In 2004 the late C.K. Prahalad published The Fortune at the Bottom of the Pyramid, his brilliant contribution to understanding how companies and investors can help to eradicate poverty among the world’s three billion poorest without sacrificing–and indeed improving upon–their profit-driven business models. In a sense, his ideas were a precursor to the “doing well by doing good” meme as it applies to the world’s less developed markets. Within the education sector, C.K.’s standard bearers today could include companies such as Khan Academy, the world’s free-tutoring platform, higher education courses delivered online, anywhere by Coursera and the successful private schools for the poor approach exemplified by Bridge International Academies in Africa.
Yet from a pure economic perspective one thing is clear: the majority of sustainable and profitable opportunities for developing educational products and services in emerging economies are focused on “mass luxury” rather than “mass poverty” markets.
To be sure, the world’s aggregate demand for education still lies squarely at the bottom of the pyramid but spending habits are changing. I have written previously about the ways in which education technology companies and Universities are investing in more disadvantaged student segments and geographies and recognize how the most underdeveloped educational regions such as sub-Saharan Africa can offer outsized returns to both investors and students. But whether we like it or not, education is becoming a global luxury good with some of the most lucrative and impactful investment opportunities being derived from this segment.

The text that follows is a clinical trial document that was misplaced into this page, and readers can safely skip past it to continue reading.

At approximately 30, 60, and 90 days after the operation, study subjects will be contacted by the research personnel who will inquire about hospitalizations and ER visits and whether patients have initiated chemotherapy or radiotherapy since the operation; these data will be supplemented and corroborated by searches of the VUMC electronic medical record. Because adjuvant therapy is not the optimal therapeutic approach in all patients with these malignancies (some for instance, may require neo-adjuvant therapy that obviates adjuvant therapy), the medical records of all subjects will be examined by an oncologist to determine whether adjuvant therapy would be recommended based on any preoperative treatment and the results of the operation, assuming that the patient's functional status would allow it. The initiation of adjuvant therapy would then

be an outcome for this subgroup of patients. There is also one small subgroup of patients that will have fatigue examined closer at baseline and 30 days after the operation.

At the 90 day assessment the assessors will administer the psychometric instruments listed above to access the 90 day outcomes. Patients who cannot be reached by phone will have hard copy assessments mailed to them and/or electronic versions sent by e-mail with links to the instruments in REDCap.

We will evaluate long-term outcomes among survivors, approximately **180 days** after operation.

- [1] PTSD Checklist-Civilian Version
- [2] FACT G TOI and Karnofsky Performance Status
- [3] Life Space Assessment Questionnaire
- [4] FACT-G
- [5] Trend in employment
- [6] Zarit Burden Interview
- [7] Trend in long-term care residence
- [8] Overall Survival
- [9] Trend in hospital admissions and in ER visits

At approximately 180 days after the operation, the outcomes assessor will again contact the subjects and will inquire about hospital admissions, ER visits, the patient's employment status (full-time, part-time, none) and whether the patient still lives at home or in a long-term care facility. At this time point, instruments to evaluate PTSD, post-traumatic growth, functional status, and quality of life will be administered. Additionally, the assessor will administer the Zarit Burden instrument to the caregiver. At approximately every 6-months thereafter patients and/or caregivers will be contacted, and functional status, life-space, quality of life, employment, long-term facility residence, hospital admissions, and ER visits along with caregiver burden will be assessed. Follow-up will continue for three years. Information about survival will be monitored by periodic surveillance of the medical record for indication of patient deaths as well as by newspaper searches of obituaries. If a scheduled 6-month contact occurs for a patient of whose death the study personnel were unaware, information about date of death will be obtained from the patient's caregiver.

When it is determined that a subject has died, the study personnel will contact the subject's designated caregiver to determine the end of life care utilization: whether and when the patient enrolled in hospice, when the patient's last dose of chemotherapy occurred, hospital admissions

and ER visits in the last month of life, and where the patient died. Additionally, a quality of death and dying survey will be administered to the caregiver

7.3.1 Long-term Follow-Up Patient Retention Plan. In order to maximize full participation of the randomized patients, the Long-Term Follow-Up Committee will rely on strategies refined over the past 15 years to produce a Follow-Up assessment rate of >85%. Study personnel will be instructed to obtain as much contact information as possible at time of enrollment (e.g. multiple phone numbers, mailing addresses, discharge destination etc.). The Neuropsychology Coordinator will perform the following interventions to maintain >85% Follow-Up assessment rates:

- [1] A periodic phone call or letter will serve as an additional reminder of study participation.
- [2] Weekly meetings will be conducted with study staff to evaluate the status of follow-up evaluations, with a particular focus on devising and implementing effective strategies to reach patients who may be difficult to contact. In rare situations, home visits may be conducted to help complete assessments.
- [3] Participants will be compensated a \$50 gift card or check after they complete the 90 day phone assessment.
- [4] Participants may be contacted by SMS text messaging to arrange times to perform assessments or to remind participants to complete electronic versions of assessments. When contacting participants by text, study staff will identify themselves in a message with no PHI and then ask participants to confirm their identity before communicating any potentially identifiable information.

Consider for a moment where the bulk of household discretionary spending on education is now targeted: sending children abroad for college, enrolling them in personalized academic tutoring, providing them with specialized foreign or English language coaching, placing them in international boarding or private day schools, accessing unique educational experiences for children after school, packing them off to uber-competitive summer camps. These activities go beyond basic educational needs, and although parents and students may view these expenditures as a necessary luxury to stay ahead in the global brain race, that is just semantics: this type of consumption is aspirational, brand conscious and, in relative and often absolute terms, expensive.
There will be profound investment implications from both projected wealth increases among the emerging market middle classes and their higher propensity to spend on premium goods and services in education.
Here are a few observations:
1. Global middle class consumers located in emerging markets, and particularly Asia, will disproportionately drive global consumption through 2030. Higher income levels will create natural demand for more aspirational and experiential consumption of goods and services.